Gross books that little kids really love
When it comes to the early reading set, complicated plots aren’t very important. Pee jokes and boogers? Those are very important. These playfully gross books are infamous for getting young kids interested in reading chapter books. Find out which gross books little kids really love.
Dav Pilkey's Captain Underpants series features villains with creative names like Professor Poopypants. Kids eat up the puns and “bad” words. Patricia’s son Atticus began enjoying books when he started the series. “He picked out a Captain Underpants book at the book fair and devoured it and all subsequent books he could get his hands on,” she says. “He has since developed a love of reading and his reading skills are wonderful. I know it was because he was able to pick out his own kind of book, potty humor and all."
The Day My Butt Went Psycho
It takes a strong stomach to deal with the major potty humor in Andy Griffiths’ series about butts that detach from bodies and run wild. If you have a child around 8 years old and you can deal with an overdose of fart jokes, The Day My Butt Went Psycho is worth checking into. It’s practically a scientific fact that kids will jump at any opportunity to read and repeat the word “butt.” Despite the ridiculous plot, these are genuine chapter books that, gross or not, count as reading. Cringe and bear it and you might just get your kid reading.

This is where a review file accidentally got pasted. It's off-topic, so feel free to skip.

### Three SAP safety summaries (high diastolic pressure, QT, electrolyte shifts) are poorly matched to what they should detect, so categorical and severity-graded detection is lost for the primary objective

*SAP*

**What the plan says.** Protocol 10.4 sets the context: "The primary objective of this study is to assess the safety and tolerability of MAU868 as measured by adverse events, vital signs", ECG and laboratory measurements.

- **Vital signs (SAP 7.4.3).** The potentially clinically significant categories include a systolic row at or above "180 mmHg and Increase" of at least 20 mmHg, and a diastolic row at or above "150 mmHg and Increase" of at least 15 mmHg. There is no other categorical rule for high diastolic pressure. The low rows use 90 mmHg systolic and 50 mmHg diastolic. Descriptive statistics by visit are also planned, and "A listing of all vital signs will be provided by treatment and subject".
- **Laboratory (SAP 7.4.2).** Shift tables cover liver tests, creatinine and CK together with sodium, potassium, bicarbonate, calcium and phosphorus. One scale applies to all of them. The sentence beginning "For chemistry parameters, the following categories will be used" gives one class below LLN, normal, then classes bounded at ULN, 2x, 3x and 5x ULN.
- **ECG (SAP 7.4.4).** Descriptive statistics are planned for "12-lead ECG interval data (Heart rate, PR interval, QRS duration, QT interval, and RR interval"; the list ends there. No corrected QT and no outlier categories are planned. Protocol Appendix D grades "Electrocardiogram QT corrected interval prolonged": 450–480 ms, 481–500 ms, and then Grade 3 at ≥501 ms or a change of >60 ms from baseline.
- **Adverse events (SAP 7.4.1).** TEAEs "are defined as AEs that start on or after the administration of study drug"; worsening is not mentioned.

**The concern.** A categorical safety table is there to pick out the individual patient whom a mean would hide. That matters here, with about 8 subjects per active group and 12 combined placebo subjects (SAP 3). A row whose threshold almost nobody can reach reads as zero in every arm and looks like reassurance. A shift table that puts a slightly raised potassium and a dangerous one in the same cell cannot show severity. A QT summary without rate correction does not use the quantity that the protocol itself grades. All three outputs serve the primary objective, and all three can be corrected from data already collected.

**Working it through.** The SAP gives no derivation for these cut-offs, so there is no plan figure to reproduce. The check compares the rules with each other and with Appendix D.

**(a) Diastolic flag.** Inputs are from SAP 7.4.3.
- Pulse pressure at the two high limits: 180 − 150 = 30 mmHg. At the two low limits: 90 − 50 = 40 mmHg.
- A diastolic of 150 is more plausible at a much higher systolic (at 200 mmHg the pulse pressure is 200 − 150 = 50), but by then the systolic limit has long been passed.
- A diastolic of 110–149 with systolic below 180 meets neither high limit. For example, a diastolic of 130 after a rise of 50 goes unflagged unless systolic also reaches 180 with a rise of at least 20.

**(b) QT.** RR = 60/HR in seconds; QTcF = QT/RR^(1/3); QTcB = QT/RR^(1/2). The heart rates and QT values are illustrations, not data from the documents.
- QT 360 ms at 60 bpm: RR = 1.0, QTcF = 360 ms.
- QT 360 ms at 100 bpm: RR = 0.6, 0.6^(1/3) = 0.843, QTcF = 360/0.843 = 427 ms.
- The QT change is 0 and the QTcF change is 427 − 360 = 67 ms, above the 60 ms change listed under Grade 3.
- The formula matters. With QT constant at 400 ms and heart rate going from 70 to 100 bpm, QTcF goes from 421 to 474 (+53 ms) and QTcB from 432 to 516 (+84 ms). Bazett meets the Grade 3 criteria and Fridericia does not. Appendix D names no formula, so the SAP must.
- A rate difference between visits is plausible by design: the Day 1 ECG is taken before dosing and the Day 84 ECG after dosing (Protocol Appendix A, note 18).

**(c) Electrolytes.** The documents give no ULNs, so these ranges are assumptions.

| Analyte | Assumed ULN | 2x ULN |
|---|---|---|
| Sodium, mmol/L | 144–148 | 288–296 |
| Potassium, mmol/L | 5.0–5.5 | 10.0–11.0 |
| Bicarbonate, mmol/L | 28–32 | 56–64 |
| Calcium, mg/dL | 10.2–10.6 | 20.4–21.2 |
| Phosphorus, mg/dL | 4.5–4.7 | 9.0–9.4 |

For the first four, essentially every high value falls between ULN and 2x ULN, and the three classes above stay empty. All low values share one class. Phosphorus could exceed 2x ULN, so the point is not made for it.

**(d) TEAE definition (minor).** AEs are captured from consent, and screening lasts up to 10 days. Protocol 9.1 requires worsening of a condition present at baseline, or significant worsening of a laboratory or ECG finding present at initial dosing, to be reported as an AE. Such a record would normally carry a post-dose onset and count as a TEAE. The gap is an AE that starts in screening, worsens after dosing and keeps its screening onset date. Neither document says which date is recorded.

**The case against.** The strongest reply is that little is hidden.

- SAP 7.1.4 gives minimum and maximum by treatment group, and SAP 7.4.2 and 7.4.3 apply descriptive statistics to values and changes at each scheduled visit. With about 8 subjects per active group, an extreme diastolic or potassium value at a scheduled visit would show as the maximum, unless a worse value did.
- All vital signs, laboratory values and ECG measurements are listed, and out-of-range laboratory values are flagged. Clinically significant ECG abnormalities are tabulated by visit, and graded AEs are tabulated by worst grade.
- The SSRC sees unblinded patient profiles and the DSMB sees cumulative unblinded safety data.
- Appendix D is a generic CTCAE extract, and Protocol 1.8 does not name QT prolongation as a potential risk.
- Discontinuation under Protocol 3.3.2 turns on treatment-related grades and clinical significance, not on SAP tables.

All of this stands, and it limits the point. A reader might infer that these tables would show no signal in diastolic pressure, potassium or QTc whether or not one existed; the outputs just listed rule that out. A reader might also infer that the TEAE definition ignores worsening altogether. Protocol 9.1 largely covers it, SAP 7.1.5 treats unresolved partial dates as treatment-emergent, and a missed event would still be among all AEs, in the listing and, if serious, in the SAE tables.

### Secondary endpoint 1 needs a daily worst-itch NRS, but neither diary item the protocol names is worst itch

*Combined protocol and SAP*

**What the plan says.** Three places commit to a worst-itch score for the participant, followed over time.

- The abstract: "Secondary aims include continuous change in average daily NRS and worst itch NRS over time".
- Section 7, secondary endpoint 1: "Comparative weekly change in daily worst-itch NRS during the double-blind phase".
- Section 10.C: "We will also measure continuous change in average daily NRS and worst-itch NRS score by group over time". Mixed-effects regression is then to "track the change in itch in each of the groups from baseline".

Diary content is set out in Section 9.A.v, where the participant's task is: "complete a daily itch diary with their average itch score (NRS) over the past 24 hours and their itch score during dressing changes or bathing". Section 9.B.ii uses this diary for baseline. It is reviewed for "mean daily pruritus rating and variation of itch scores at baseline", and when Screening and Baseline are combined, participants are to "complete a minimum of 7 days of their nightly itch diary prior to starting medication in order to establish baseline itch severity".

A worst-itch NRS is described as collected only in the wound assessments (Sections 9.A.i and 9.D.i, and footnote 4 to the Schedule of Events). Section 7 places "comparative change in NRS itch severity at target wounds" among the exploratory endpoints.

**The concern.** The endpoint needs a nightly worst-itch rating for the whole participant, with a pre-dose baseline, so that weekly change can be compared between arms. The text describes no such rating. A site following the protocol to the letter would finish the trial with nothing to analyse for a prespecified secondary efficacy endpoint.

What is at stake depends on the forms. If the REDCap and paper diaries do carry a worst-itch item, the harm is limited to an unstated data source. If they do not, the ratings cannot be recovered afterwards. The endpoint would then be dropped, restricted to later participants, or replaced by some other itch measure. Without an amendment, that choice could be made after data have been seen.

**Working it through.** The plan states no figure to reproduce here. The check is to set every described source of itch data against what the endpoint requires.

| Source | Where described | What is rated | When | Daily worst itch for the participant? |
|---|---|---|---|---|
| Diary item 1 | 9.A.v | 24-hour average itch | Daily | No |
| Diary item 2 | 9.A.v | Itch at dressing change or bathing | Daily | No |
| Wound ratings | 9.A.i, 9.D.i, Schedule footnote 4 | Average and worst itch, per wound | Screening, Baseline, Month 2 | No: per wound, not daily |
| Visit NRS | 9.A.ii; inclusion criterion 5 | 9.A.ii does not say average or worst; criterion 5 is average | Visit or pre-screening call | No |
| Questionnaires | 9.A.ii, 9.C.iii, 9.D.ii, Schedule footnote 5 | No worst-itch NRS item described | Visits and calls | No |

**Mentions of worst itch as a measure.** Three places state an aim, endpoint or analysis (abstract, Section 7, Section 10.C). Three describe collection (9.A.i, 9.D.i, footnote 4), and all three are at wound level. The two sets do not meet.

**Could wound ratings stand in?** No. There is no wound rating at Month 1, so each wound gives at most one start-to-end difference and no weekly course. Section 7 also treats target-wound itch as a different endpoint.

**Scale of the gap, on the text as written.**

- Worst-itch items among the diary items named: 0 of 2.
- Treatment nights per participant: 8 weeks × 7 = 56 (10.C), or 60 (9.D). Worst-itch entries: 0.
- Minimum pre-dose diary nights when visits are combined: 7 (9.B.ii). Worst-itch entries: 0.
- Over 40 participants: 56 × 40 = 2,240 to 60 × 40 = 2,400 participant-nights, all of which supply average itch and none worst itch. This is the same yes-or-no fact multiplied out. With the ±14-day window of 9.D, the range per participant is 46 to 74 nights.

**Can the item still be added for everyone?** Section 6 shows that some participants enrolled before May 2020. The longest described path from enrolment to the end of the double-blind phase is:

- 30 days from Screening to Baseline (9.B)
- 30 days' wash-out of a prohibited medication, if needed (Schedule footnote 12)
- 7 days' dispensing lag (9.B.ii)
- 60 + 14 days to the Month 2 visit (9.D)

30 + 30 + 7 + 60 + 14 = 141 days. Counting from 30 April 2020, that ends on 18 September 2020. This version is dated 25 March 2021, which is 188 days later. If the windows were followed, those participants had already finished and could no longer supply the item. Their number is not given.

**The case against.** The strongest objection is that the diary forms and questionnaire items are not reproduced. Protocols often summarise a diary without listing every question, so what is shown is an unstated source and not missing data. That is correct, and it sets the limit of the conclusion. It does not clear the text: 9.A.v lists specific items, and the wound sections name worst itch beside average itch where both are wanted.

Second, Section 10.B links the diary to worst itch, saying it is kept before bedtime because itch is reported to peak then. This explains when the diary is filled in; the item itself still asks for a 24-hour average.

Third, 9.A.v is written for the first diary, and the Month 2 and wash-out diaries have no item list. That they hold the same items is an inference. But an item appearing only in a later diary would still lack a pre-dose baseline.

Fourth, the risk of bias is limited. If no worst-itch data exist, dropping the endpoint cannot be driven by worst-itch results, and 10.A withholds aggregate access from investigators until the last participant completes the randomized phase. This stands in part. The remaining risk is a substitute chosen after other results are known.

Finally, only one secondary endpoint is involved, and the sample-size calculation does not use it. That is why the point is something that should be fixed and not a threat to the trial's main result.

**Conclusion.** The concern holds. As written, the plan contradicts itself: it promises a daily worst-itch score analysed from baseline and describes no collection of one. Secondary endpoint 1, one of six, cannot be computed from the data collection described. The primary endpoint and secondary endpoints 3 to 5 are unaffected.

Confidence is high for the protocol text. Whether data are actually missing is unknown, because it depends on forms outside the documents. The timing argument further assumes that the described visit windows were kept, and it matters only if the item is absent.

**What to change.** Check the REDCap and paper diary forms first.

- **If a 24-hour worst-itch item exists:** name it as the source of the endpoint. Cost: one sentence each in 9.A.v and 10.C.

If straight-up potty humor isn’t your style, dial it back down to a decidedly badly behaved cat. The Bad Kitty books by Nick Bruel are a great intro to reading because they start out easy and ramp up to slightly more complicated chapter books with plenty of illustrations. Heartwarming and funny, these stories feature a bad kitty who is ultimately redeemable. Kids love seeing the trouble that the bad kitty gets up to when introduced to family, friends, bath time and a baby. If you have a mischievous early reader, he’ll love identifying with Bad Kitty.
The Giggler Treatment
Roddy Doyle’s The Giggler Treatment mixes potty humor and lessons in parent and child relationships. “It's centered around gnomes that put dog poo in front of the feet of parents who are unfair to their kids,” says fan of the book Danielle, “but it ends up showing that the parents love their kids and sometimes make mistakes.” In addition to getting kids excited about reading, The Giggler Treatment teaches kids about Irish culture and slang. This is a great transition from early reading potty humor into slightly elevated potty humor.